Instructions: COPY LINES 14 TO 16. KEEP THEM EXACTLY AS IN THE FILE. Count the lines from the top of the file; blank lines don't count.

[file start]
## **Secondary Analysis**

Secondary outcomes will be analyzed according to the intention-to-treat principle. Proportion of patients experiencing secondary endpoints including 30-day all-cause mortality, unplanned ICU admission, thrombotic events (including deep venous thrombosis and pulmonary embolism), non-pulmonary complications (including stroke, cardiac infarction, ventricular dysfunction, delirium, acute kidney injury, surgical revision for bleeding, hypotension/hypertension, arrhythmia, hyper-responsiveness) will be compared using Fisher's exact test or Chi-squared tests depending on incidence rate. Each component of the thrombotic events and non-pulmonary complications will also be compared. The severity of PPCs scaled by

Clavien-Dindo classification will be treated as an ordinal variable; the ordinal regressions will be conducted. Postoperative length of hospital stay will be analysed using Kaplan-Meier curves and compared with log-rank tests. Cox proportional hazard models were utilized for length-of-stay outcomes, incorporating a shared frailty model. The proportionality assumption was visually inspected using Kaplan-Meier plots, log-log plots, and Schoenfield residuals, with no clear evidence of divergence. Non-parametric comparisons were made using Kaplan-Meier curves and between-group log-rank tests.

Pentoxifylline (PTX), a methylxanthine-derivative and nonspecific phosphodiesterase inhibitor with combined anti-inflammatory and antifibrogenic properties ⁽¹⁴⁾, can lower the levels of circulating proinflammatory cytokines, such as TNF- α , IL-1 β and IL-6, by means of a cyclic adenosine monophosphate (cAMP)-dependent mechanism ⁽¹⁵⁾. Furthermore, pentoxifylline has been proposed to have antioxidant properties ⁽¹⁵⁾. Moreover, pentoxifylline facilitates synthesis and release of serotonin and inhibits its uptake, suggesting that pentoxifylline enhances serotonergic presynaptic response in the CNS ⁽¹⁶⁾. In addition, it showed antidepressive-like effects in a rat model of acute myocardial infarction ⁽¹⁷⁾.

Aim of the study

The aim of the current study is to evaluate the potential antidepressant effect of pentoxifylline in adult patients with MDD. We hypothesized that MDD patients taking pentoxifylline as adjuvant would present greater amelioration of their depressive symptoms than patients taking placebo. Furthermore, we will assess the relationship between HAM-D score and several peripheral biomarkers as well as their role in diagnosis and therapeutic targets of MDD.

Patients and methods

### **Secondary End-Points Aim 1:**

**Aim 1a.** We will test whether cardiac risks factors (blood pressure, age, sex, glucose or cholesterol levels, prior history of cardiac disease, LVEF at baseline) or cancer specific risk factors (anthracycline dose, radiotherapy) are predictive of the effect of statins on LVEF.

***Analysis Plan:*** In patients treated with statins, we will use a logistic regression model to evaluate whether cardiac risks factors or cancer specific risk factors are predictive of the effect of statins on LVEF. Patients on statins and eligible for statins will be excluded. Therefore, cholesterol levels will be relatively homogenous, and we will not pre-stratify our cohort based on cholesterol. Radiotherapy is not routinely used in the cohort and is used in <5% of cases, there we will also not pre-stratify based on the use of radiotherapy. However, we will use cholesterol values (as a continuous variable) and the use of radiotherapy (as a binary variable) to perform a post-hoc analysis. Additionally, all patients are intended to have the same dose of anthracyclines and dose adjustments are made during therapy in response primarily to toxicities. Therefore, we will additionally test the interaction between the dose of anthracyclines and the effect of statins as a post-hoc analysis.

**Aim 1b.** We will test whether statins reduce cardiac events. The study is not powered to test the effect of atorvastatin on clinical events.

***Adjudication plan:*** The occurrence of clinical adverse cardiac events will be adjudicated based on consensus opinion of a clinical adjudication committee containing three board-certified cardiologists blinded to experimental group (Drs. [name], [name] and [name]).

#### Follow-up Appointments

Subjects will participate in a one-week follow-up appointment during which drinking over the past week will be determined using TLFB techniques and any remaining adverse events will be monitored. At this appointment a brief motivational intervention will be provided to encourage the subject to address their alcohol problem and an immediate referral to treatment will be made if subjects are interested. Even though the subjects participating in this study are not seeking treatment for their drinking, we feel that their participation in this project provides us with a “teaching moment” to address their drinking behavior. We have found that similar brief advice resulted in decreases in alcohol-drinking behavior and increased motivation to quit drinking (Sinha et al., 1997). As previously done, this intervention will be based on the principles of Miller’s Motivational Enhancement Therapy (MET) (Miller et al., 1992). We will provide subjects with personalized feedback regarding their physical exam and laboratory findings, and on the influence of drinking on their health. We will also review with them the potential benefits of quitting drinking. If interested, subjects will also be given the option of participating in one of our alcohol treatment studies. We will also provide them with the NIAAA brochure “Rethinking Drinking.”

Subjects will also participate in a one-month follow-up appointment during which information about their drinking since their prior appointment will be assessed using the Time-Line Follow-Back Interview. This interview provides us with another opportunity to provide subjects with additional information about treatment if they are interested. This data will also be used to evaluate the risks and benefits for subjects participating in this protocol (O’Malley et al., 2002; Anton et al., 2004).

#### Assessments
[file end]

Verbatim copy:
Subjects will participate in a one-week follow-up appointment during which drinking over the past week will be determined using TLFB techniques and any remaining adverse events will be monitored. At this appointment a brief motivational intervention will be provided to encourage the subject to address their alcohol problem and an immediate referral to treatment will be made if subjects are interested. Even though the subjects participating in this study are not seeking treatment for their drinking, we feel that their participation in this project provides us with a “teaching moment” to address their drinking behavior. We have found that similar brief advice resulted in decreases in alcohol-drinking behavior and increased motivation to quit drinking (Sinha et al., 1997). As previously done, this intervention will be based on the principles of Miller’s Motivational Enhancement Therapy (MET) (Miller et al., 1992). We will provide subjects with personalized feedback regarding their physical exam and laboratory findings, and on the influence of drinking on their health. We will also review with them the potential benefits of quitting drinking. If interested, subjects will also be given the option of participating in one of our alcohol treatment studies. We will also provide them with the NIAAA brochure “Rethinking Drinking.”

Subjects will also participate in a one-month follow-up appointment during which information about their drinking since their prior appointment will be assessed using the Time-Line Follow-Back Interview. This interview provides us with another opportunity to provide subjects with additional information about treatment if they are interested. This data will also be used to evaluate the risks and benefits for subjects participating in this protocol (O’Malley et al., 2002; Anton et al., 2004).

#### Assessments